On Sunday, Leigh had another full day of conference stuff to attend to, so I was once again left to my own devices. I planned to spend some more time in Ueno Park, particularly at the Tokyo National Museum, but since I had some time before the museum opened, I decided to check out Yanaka Ginza, a street described in the tourist guides as “old-fashioned”.
Unfortunately, not much opens early in Tokyo, but that did mean I was able to get a nice shot of the art on these shutters.
Why is there a stone sculpture of what appears to be a cartoon character in front of what appears to be a Buddhist temple? After-the-fact research seems to indicate that that is “Baikinman“, the villain from the “Germ Planet” and leader of the Viruses. And the Buddhist temple may also be a kindergarten? I’m really not any less confused.
My route continued through a graveyard, where I was able to (though a fence) photograph the grave of the last shogun, Tokugawa Yoshinobu.
Moving on, I had timed my trip to arrive at the Tokyo National Museum just about as it was opening. The museum grounds are enormous, and consist of quite a few buildings. This “black gate” is one of two remaining Edo period gates in Tokyo.
Once I entered the grounds, I spent all of my time in the “Japanese Gallery” of the museum. Visiting all of the buildings would take at LEAST two days to give the entire museum its due. Surprisingly, almost everything in the museum can be photographed. Here’s some samples.
This crabs on this bowl are all one piece with the bowl itself.
And as an interactive exhibit on the way out, visitors could make their own Ukiyo-e wood block prints. Ukiyo-e is a distinctive Japanese style of color woodblock printing, where each color is applied to a carved block which is then applied to the final image one at a time. When you think about Japanese visual art, you are very likely thinking of this style of printing.
Here’s a stunning one from the museum.
The way the interactive one works is that you are given a blank piece of paper and there’s a series of stations with frames to hold the paper in place and a large rubber stamp. You stamp each color onto the paper, and voilà!
At this point, it was lunch time, so I wandered out of the museum and toward the shouting and music I heard from further into the park.
When later describing to Leigh what happened next, I opened with “The nice Australian man said the blue beer was delicious, but I shouldn’t have listened to him.”
There was a beer festival going on, familiar in a lot of ways from any similar festival in North America. Tourists who could show their passport got in free. Dozens of tents selling beer and food on sticks.
The entertainment was wannabe idol groups, mostly set on proving unambiguously that they did not have the aid of Autotune.
And there was blue beer. It was not good, no matter what the nice Australian man said. I honestly don’t know what I was expecting.
The park contains lots of other stuff, like a memorial to that time Ulysses S. Grant planted a tree.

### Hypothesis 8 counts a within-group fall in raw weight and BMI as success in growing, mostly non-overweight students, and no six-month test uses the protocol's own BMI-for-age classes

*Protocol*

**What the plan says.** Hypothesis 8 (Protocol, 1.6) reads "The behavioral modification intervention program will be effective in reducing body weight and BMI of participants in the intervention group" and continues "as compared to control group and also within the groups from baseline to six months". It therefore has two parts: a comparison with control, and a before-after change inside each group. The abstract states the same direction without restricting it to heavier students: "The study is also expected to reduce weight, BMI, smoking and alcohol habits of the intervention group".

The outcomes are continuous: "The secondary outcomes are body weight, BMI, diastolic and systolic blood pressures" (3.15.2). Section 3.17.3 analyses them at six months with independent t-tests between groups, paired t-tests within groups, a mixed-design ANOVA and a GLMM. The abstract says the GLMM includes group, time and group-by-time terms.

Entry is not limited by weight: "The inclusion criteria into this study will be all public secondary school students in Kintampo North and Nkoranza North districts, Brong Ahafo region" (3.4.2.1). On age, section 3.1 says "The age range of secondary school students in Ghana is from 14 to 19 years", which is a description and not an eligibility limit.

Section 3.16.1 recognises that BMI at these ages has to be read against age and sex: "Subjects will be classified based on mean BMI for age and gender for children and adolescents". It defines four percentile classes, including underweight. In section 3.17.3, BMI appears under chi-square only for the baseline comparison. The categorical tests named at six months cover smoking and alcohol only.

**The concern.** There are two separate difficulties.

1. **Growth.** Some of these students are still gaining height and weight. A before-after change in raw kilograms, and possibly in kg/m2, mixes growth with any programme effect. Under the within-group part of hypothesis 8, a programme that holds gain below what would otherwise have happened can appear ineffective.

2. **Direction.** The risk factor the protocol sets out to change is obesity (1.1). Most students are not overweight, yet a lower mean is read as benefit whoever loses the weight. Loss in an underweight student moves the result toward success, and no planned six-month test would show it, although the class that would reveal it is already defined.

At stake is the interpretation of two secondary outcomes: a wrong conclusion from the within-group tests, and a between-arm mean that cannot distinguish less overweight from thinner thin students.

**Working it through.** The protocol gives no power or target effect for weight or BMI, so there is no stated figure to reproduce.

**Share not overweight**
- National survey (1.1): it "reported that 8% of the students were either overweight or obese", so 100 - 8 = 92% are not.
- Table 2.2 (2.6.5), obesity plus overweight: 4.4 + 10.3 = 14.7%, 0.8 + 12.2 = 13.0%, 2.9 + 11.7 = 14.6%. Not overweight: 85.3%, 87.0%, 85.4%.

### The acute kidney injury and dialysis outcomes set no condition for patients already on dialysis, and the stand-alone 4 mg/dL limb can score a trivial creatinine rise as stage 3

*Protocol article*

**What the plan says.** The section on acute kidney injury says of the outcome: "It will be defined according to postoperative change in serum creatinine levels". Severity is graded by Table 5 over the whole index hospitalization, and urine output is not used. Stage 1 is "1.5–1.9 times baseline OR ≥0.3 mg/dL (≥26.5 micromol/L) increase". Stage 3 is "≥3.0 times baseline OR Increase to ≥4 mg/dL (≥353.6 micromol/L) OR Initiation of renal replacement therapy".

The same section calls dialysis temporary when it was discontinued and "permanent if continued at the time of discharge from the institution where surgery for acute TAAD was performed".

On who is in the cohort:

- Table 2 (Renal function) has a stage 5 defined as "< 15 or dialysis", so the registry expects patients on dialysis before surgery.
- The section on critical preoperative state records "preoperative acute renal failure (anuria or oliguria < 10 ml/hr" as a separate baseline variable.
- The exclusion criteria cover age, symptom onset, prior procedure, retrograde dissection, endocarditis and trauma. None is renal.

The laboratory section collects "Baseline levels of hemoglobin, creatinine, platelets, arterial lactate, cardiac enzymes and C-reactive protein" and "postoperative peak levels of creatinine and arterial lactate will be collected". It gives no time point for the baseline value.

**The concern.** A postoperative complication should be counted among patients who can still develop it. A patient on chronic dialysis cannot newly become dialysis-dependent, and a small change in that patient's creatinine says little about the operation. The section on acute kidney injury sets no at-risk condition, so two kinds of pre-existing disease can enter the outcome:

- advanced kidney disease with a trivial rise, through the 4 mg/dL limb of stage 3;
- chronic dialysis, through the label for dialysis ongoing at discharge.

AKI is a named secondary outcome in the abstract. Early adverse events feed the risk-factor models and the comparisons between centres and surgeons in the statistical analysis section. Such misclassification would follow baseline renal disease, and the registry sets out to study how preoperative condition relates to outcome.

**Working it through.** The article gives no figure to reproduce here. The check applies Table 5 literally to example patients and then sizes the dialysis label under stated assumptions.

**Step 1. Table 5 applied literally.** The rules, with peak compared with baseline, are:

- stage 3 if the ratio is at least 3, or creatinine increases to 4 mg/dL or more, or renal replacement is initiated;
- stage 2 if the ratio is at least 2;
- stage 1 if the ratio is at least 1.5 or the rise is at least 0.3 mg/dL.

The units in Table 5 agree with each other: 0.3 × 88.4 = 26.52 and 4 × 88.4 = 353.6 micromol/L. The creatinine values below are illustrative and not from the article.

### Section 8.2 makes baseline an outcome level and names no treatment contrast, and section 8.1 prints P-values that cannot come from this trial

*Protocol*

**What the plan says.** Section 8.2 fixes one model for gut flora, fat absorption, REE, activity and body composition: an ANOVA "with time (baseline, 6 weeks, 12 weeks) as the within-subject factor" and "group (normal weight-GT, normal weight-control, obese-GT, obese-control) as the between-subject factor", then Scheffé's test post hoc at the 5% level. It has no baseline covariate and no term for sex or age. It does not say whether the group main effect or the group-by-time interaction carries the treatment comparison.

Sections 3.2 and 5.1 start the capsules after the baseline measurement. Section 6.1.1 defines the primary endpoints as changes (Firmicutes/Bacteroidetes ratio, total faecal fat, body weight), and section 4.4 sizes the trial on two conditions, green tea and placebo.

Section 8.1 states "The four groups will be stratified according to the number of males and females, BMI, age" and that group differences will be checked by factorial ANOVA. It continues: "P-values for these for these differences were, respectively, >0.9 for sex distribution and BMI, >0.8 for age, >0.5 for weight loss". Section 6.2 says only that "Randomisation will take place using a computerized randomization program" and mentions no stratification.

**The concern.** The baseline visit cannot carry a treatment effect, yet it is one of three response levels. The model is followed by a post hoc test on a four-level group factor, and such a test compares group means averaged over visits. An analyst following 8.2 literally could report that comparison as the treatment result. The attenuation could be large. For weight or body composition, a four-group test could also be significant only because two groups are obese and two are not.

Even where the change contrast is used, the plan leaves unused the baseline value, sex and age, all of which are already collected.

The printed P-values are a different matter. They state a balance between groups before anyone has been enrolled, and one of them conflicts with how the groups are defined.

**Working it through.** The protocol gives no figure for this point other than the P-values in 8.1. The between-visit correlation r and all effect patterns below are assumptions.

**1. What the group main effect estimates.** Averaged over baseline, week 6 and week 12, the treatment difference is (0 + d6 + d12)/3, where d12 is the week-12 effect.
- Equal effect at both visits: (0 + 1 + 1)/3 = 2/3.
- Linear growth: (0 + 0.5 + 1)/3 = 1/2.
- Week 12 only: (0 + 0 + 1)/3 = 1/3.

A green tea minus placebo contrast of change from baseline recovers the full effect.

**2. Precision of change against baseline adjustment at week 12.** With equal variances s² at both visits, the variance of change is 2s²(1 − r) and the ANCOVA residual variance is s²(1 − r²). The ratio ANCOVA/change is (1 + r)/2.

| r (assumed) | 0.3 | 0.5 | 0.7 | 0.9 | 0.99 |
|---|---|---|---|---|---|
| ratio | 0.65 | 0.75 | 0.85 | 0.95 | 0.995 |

There’s also a shrine dedicated to the FIRST Tokugawa shogun, coming full circle from the gravesite earlier.
At this point, I was ready for a break (the heat had NOT magically abated, and I’d been doing a lot of walking), so I headed back to Ikebukuro to relax in the hotel for a bit before heading down to Takadanobaba to do probably the LEAST relaxing thing I had planned for the whole trip.
Before we get to that, a quick note on Takadanobaba. Every train station in Tokyo plays a little jingle to announce the train doors are closing. At the subway stops, the jingles are all unique, but that’s not necessarily the case for the above-ground rail lines.
However, it’s DEFINITELY the case for the Takadanobaba stop on the Yamanote line, which plays the theme to “Astro Boy.” Apparently Astro Boy was actually based in the neighborhood. There’s a big mural under the train tracks that I didn’t photograph because there were a bunch of protesters in front of it. What were they protesting? No idea, my rudimentary Japanese only sufficed to determine that they were not professing a desire to be taken to the train station. That would have been silly anyway, considering they were directly under it.
But not taking pictures of murals is NOT the stressful thing I had in mind. Rather, as someone with a whopping year and a half of jazz piano lessons under my belt, I somehow thought it would be a good idea to go to a jam session. In Tokyo.
Not to bury the lead, the experience WAS pretty cool. The place was tiny, and the owner bounced back and forth between playing saxophone with the house band and tending bar. If you wanted to play, you put your name down on a list, and after the house band’s set, they started calling people up to play.
I was paired with a local on drums, and three other Americans, two of whom were friends and colleagues of Leigh’s that she had brought with her from the conference.
So… yeah. That happened. We played Corcovado. Leigh’s friends were amazing, and I am informed that I did not humiliate myself TOO badly. And the bass player rapped “The Fresh Prince of Bel Air” instead of taking a solo. That happened too.
The second time I got called up didn’t go as well, but the fact that I was even able to force myself to give it a go at all is something I’m proud of.
Afterwards, the three of us and Leigh went and got ramen.